In this step 10, the duty ratio Dh of the power pulse signal to be supplied to the heater element 28 of the oxygen sensor 21, in order to obtain the correct desired (average) power supply value Wh, is calculated as the ratio of the desired power Wh and the power which would be dissipated in the heater element 28 if a continuous supply of power from the battery 17 were provided thereto--i.e. the product of the battery voltage Vi and the present heater current Ih. This duty ratio Dh decreases with increase in Ih, the current in the heater 28. Next, control passes to the step 11.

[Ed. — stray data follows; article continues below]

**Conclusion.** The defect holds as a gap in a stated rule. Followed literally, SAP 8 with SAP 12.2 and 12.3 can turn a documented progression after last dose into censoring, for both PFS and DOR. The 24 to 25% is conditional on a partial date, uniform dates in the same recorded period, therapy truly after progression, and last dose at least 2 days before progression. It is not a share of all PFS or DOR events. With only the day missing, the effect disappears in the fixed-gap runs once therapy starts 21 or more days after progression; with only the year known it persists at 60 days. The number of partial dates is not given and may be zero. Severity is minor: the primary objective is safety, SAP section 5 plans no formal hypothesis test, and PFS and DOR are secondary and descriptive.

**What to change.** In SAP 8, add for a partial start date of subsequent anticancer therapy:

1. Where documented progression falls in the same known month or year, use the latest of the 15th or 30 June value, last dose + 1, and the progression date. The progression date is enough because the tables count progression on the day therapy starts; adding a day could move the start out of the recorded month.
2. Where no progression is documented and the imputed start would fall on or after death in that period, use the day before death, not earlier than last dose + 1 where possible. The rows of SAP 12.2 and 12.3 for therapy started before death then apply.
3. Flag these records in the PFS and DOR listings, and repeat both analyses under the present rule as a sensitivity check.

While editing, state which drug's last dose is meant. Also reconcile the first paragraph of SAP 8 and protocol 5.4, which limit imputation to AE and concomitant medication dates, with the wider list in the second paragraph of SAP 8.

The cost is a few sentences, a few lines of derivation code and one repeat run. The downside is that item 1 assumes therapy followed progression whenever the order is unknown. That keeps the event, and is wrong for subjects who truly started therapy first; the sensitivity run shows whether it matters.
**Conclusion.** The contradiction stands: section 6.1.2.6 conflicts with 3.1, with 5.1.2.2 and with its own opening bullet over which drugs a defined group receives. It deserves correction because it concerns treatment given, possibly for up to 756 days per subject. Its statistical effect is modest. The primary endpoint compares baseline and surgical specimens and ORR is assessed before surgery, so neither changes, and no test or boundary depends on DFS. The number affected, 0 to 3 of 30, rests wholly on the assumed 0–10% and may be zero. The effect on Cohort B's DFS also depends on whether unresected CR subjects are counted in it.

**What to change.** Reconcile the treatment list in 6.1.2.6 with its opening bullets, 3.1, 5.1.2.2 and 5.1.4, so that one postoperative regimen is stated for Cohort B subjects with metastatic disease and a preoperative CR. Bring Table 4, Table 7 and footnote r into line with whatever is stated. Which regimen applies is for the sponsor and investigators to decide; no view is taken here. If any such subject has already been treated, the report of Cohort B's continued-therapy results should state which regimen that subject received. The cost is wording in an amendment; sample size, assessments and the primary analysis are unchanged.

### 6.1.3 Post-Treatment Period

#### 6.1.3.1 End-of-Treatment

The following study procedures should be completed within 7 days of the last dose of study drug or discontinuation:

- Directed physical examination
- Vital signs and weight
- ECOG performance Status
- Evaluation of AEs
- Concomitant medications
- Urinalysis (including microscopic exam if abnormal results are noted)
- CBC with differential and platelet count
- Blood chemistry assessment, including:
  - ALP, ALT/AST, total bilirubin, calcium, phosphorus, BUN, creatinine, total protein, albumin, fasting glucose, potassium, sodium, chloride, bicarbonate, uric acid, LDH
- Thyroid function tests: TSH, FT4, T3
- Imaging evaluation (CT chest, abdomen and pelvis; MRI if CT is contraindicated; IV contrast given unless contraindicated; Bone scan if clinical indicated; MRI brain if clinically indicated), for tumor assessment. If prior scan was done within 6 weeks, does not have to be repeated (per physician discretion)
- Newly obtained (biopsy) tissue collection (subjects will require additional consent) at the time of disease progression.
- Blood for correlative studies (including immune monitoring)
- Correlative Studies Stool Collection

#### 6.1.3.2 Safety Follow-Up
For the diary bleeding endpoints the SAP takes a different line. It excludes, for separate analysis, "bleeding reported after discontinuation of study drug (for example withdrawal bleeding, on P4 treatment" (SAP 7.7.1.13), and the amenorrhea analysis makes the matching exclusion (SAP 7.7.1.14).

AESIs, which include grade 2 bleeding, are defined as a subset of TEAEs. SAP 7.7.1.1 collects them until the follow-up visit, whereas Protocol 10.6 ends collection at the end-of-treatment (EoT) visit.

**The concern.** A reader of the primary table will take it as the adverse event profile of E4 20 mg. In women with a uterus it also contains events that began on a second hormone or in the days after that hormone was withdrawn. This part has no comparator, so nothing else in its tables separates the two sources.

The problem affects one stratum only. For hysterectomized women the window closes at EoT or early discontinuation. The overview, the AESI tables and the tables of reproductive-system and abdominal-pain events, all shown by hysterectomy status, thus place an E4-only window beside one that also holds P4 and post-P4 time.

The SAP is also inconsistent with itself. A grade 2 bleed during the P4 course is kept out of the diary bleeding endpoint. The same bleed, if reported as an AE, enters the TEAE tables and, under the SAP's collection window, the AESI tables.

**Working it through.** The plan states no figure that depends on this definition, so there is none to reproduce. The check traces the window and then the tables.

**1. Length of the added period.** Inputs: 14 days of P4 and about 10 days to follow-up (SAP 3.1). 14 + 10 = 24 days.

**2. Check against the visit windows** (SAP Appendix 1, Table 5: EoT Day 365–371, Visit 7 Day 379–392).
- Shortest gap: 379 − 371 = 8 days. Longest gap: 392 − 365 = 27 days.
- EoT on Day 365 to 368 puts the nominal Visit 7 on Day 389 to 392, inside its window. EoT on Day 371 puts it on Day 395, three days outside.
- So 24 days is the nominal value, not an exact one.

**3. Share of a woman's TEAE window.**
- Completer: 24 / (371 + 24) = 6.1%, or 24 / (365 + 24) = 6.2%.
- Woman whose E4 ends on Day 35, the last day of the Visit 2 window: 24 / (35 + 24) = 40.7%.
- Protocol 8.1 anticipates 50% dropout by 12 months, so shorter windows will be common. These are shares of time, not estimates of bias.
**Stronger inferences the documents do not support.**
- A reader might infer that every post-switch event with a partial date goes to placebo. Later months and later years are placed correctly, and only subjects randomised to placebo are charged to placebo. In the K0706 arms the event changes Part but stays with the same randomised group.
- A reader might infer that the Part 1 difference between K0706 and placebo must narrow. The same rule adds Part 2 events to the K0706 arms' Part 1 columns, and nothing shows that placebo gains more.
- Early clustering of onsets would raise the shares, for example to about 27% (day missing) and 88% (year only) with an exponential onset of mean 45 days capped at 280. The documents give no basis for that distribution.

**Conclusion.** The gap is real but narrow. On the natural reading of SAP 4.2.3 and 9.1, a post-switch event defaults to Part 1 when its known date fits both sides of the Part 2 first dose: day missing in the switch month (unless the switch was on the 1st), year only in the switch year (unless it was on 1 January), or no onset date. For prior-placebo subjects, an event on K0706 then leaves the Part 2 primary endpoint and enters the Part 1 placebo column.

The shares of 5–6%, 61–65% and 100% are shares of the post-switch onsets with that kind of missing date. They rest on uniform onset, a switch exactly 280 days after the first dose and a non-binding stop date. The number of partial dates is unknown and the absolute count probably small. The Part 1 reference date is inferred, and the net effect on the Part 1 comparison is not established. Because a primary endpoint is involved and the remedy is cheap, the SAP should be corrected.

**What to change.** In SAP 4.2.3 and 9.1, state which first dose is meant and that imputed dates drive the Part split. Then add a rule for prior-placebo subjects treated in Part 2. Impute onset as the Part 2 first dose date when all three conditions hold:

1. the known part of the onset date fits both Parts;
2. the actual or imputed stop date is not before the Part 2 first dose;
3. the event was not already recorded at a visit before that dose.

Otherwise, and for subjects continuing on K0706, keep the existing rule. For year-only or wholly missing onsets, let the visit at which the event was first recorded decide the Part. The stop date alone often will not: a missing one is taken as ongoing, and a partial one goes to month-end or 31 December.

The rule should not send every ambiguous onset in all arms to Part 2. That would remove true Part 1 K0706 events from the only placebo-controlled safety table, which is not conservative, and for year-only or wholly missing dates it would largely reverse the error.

Next, in the step 11, from the heater control period t and the duty ratio Dh calculated as above, the length of time Ton that the heater 28 is to be energized is calculated as t.Dh. And next, in the step 12, the time point T2 at which the heater 28 should be deenergized is determined, as being T1+Ton.

Next, in the step 13, this time T2, at which the transistor 54 should be turned OFF and the heater 28 should be deenergized, is stored in a "time compare register".

Finally, in the step 14, the registers which were saved in the step 1 are restored; and then the subroutine returns.